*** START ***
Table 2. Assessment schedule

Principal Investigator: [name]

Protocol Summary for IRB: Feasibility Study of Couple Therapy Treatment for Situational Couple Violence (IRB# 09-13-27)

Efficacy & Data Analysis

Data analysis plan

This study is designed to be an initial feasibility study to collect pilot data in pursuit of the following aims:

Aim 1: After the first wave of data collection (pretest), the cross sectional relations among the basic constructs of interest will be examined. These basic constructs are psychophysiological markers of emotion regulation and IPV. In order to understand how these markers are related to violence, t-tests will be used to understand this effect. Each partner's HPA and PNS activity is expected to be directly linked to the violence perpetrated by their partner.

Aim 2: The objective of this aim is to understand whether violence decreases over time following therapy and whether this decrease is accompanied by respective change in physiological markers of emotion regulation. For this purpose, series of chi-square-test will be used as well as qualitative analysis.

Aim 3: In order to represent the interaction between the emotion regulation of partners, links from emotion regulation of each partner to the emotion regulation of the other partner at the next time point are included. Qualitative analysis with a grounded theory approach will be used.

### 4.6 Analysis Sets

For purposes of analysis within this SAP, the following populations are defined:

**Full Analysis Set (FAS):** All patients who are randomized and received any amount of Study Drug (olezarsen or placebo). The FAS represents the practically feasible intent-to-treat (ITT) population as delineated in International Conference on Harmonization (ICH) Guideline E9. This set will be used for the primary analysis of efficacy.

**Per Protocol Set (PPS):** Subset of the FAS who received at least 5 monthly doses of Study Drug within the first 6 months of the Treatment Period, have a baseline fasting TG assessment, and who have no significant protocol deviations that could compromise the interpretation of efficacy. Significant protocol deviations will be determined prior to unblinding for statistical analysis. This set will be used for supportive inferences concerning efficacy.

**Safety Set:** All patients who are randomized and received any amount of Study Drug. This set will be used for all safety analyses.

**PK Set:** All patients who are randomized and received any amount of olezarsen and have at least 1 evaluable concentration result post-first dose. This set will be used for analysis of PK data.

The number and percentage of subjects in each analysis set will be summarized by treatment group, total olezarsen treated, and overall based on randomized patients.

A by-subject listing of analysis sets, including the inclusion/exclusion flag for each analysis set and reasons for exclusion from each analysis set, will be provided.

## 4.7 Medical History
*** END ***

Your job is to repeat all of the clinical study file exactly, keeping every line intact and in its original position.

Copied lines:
Table 2. Assessment schedule

Principal Investigator: [name]

Protocol Summary for IRB: Feasibility Study of Couple Therapy Treatment for Situational Couple Violence (IRB# 09-13-27)

Efficacy & Data Analysis

Data analysis plan

This study is designed to be an initial feasibility study to collect pilot data in pursuit of the following aims:

Aim 1: After the first wave of data collection (pretest), the cross sectional relations among the basic constructs of interest will be examined. These basic constructs are psychophysiological markers of emotion regulation and IPV. In order to understand how these markers are related to violence, t-tests will be used to understand this effect. Each partner's HPA and PNS activity is expected to be directly linked to the violence perpetrated by their partner.

Aim 2: The objective of this aim is to understand whether violence decreases over time following therapy and whether this decrease is accompanied by respective change in physiological markers of emotion regulation. For this purpose, series of chi-square-test will be used as well as qualitative analysis.

Aim 3: In order to represent the interaction between the emotion regulation of partners, links from emotion regulation of each partner to the emotion regulation of the other partner at the next time point are included. Qualitative analysis with a grounded theory approach will be used.

### 4.6 Analysis Sets

For purposes of analysis within this SAP, the following populations are defined:

**Full Analysis Set (FAS):** All patients who are randomized and received any amount of Study Drug (olezarsen or placebo). The FAS represents the practically feasible intent-to-treat (ITT) population as delineated in International Conference on Harmonization (ICH) Guideline E9. This set will be used for the primary analysis of efficacy.

**Per Protocol Set (PPS):** Subset of the FAS who received at least 5 monthly doses of Study Drug within the first 6 months of the Treatment Period, have a baseline fasting TG assessment, and who have no significant protocol deviations that could compromise the interpretation of efficacy. Significant protocol deviations will be determined prior to unblinding for statistical analysis. This set will be used for supportive inferences concerning efficacy.

**Safety Set:** All patients who are randomized and received any amount of Study Drug. This set will be used for all safety analyses.

**PK Set:** All patients who are randomized and received any amount of olezarsen and have at least 1 evaluable concentration result post-first dose. This set will be used for analysis of PK data.

The number and percentage of subjects in each analysis set will be summarized by treatment group, total olezarsen treated, and overall based on randomized patients.

A by-subject listing of analysis sets, including the inclusion/exclusion flag for each analysis set and reasons for exclusion from each analysis set, will be provided.

## 4.7 Medical History